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SERMON XXII A.*

ON CHRIST'S GOING UP TO JERUSALEM WITH HIS PARENTS.

Luke ii. 49.

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not that I must be about

my

Father's business.

There is interwoven into the very frame of our souls, a curiosity to know the most trivial actions of illustrious men, and to pry into all the minute parts of such characters, as are lifted up to admiration, for extent of knowledge, brightness of genius, or eminence of virtue. On these occasions we mechanically, as it were, affix the idea of general excellence to particular circumstances in which that excellence can hardly prevail; and with the utmost eagerness inquire into those petty incidents, that in persons less respectable we should pass over with all the coolness of indifference. Thus, viewed through the medium of an honest prejudice, each object swells into importance, and we take a sort of interest in every event that brings back to our memory the goodness we love, and the

greatness A little reflection on the workings of our own minds will account for this propensity to

we revere.

* 1772.

In every

join things, between which a real and external analogy seldom subsists. I say seldom, because in some rare cases the predominant faculty of the understanding, and the ruling passions of the heart communicate their influence even to the most inconsiderable parts of human agency. great object, our attention is first seized by some leading, essential quality, and for a time absorbed in the contemplation of it. When we descend to a more particular examination, inferior beauties strike upon our view, and stir up emotions of a feebler kind than those, we before experienced. By these means our moral as well as intellectual taste is gratified; and when this is the case, our ideas insensibly blend the most disproportionate dissimilar qualities into one assemblage, and then act back on each other, by a procedure not less wonderful than that, by which they were primarily brought together. This principle of associating and confounding images originally unconnected enables us to acquire a surpassing intenseness in our perceptions, and bestows too additional value on the things perceived. Hence the principal qualities borrowgrace from such as are subordinate, and the subordinate derive dignity from the principal. Hence all the respective parts of a finished character, receive and communicate a lustre distinct from their own. They suggest a succession of ideal relations. They produce their full effect upon the beholder, by making up one perfect consistent whole, which at once transports us with amazement, warms 13 with affection, and awes us unto respect. Would we, how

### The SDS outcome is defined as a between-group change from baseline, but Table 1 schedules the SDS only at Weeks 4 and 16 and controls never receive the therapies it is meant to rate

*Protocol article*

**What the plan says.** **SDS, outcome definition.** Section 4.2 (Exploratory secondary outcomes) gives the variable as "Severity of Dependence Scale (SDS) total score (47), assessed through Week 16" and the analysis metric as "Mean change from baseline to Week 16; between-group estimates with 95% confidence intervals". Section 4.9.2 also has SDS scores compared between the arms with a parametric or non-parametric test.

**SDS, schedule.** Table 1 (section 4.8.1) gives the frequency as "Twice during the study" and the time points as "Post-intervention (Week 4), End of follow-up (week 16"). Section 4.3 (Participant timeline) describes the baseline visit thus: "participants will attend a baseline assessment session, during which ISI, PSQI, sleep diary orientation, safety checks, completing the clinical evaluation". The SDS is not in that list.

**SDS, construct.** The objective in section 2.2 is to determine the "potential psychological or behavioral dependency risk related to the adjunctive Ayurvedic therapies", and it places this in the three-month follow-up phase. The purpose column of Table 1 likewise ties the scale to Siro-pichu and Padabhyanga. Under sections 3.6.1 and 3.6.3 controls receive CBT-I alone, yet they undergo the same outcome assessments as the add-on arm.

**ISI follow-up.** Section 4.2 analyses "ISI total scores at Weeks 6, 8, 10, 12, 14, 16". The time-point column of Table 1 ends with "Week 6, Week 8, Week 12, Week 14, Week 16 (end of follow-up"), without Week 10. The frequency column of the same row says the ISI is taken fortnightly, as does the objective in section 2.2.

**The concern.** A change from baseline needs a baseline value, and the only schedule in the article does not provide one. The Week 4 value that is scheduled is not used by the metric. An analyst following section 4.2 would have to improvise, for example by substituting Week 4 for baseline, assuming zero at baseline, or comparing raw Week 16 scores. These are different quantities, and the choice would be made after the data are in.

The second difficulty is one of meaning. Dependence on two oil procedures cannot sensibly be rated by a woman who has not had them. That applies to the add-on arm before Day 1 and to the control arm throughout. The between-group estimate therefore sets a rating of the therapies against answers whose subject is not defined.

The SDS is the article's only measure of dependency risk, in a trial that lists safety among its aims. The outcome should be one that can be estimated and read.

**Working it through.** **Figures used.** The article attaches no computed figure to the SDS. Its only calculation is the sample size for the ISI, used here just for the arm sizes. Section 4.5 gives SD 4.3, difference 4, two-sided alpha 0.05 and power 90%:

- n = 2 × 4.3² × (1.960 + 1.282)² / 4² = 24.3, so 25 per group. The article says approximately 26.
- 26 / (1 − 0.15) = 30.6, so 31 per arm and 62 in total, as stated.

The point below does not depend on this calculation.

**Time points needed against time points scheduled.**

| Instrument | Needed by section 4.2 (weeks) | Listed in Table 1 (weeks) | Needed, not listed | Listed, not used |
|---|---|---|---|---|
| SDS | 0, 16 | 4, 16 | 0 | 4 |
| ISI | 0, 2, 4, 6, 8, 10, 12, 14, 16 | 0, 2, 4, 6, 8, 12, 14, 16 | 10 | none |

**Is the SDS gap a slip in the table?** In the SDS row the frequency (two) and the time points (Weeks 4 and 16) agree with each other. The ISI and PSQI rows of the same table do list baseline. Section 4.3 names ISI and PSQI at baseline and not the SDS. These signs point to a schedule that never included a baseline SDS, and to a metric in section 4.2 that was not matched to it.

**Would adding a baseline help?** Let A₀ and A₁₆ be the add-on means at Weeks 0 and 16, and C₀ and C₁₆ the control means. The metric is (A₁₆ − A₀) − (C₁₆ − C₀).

ever, trace out all the causes of the curiosity just now mentioned, we must look beyond the impression that an object makes upon us by an artificial conjunction and modification of its beauties—we must as well attend to the various species and degrees of entertainment those beauties excite when stript of all foreign ornament, and analysed in that state of separation and mutual independence, in which they actually exist.